|By Chance- Por casualidad|
|Thursday, 01 January 2009 00:00|
Isabel del Río
In 2001, Charlotte Ziegler, an Austrian historian, found in the monastery of Zwettl some little pieces of parchment that seemed to be parts of the oldest written version of “The Song of the Nibelungs”, the most important German Middle Aged epic poem. Two years later, her discovery was corroborated and published.
Charlotte was cataloguing old manuscripts –a routinely working- when causally saw these little parchments (3 x 5 cm. and 3 x 8 cm.) with spoilt ancient letters, really difficult of reading. They probably were the cuttings left by a monk who covered with the rest of the parchment a posterior missing book… nobody knows why he guarded these leavings as looking for centuries as Camelot, as valuable now as Columbus’ letters, so studied in the next future as Azteca’s calendar.
Definitely, the whole issue was by chance, a glimpse for the past in the middle of boring routinely works. I can imagine the yawns of the poor monk, assistant in a dusty library, buried among books that he was unable to understand… I can imagine Charlotte shivering in the Austrian winter, cataloguing in return for a miserable grant… centuries of dust that emerge in a moment to tell us about brave heroines who lived in magical castles surrounded by fire, who were so strong as warriors and who slew and loved with the potency of a hundred dragons. What had it happened if the monk identified himself with Siegfried? How long did he remain obeying there? Why did he never go to look for his personal treasure, this one that is hidden under the Rhine waters?
As Sabela Baña’s painting, our memories are incomplete. They are little pieces of different colours surrounding our deep mind, our problematic unconsciousness, always buried in our particular Rhine. Sometimes, we discover a part of them, years later another part… always by chance, a looking coincidence could say the monk. Yes, perhaps he understood more than I think, perhaps he left us a clue, perhaps he, one day, ran away of his routinely job and only taking his memories, he went to look for Brynhild beyond of Zwettl, Austria and the Rhine.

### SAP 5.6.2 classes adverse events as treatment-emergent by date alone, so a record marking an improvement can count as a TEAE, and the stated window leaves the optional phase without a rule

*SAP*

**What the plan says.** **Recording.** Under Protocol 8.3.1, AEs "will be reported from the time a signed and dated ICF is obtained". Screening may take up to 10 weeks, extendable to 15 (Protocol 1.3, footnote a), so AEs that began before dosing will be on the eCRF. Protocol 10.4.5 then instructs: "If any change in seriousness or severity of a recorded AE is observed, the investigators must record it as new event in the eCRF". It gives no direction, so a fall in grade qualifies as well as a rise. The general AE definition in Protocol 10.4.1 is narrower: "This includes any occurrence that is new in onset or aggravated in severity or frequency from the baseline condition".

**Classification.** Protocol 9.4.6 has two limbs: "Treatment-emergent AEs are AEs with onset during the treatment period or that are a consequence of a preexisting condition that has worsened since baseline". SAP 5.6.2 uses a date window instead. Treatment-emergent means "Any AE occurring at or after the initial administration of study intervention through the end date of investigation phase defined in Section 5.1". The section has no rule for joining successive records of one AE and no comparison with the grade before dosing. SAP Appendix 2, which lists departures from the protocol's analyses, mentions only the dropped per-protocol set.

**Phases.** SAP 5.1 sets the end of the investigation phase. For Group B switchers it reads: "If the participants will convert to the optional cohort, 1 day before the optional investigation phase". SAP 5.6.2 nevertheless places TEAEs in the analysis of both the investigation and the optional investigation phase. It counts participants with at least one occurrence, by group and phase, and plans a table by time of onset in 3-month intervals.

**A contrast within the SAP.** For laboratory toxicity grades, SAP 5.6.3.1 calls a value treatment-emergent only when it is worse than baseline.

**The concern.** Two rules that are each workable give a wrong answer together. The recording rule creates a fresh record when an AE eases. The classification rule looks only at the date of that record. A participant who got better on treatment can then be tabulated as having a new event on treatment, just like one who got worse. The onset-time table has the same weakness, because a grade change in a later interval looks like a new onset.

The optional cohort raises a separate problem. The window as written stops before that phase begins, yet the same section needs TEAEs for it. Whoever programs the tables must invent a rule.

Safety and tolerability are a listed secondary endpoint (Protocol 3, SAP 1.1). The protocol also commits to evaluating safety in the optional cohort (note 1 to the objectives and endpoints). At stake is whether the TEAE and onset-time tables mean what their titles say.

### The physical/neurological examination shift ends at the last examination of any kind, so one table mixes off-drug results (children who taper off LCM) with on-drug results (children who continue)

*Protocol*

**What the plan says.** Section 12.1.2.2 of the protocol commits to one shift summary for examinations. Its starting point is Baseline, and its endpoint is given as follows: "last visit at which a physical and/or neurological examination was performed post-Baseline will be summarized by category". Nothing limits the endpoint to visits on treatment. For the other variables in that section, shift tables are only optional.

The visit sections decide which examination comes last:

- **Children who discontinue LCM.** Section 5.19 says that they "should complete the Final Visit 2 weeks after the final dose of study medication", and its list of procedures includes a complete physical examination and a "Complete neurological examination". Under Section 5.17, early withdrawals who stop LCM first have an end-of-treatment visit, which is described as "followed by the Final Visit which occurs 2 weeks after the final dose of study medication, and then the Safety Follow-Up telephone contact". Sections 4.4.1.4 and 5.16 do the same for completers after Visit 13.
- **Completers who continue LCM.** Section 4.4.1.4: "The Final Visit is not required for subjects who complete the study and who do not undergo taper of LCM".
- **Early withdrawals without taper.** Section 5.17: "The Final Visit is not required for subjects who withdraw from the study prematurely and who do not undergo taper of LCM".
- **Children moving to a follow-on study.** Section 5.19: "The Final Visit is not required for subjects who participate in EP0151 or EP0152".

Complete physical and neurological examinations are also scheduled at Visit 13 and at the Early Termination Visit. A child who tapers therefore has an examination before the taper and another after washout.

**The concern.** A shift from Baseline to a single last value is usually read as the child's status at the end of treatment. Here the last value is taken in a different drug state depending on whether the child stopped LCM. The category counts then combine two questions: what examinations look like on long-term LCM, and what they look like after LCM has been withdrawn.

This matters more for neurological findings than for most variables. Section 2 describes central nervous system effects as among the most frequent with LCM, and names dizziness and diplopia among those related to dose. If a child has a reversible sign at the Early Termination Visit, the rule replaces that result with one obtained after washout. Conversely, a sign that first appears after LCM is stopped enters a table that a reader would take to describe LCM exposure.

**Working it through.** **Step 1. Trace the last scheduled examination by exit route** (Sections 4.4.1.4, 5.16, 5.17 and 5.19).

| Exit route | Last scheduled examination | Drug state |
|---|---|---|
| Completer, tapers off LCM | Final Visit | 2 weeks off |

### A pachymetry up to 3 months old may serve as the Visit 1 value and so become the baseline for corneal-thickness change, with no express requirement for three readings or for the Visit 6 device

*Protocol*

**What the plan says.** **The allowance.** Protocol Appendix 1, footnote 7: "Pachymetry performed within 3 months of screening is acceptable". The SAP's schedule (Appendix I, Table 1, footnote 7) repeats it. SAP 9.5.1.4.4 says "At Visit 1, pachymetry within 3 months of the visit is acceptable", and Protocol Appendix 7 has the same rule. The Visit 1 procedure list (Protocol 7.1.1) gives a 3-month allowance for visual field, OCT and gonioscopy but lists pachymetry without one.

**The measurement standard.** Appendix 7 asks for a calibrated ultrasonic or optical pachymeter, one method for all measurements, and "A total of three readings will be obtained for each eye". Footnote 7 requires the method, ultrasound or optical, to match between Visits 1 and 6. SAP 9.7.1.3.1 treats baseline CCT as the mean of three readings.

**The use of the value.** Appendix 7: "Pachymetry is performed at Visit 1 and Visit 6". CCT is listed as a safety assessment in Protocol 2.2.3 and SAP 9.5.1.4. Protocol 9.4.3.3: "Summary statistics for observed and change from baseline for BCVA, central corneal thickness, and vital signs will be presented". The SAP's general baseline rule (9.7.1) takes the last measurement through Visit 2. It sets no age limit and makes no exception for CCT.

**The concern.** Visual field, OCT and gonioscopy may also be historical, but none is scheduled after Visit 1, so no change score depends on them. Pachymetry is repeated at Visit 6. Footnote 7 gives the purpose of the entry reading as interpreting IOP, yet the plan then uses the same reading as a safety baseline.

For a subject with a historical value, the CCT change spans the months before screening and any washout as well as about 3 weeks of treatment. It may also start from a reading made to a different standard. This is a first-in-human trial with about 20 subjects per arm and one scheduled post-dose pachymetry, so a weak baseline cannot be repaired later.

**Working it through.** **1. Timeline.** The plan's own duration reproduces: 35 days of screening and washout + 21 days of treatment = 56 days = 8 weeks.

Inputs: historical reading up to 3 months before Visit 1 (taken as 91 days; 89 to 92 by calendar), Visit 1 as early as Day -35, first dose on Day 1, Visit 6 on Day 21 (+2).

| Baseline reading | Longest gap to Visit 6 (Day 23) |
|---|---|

Old times…, distant…, forgotten and inaccessible…, old memories which are flying in the fine air of a sad evening…, whispering…, making lyrics for lovers…, for people who look in another eye’s person for a last answer, the eternal answer to the deepest secret: What I am?
En el 2001, Charlotte Ziegler, una historiadora austríaca, encontró en el monasterio de Zwettl unos fragmentos de pergamino que parecían ser parte del manuscrito original de “El Cantar de los Nibelungos”, el poema épico más importante de la Edad Media alemana. Dos años más tarde el descubrimiento sería corroborado y hecho público.
Charlotte estaba catalogando viejos papeles –un trabajo rutinario- cuando, casualmente, vio estos pequeñísimos pergaminos (3 x 5 cm. y 3 x 8 cm.) llenos de letras borrosas, muy difíciles de leer. Probablemente fueron los cortes sobrantes que un monje dejó tras forrar con el resto del pergamino un libro perdido de fecha posterior… nadie sabe por qué guardó estos recortes igual de buscados durante siglos que Camelot, tan valiosos como las cartas de Colón, y que serán tan estudiados en el futuro como el calendario azteca.
Viejos tiempos…, distantes…, olvidados e inaccesibles…, viejas memorias que están flotando en el aire de cualquier atardecer melancólico…, susurrando…, componiendo versos para los amantes, para cuantos se miran en los ojos del otro buscando la certera respuesta, aquella que desvela el gran secreto: ¿Quién soy?
|Last Updated ( Thursday, 22 April 2010 19:37 )|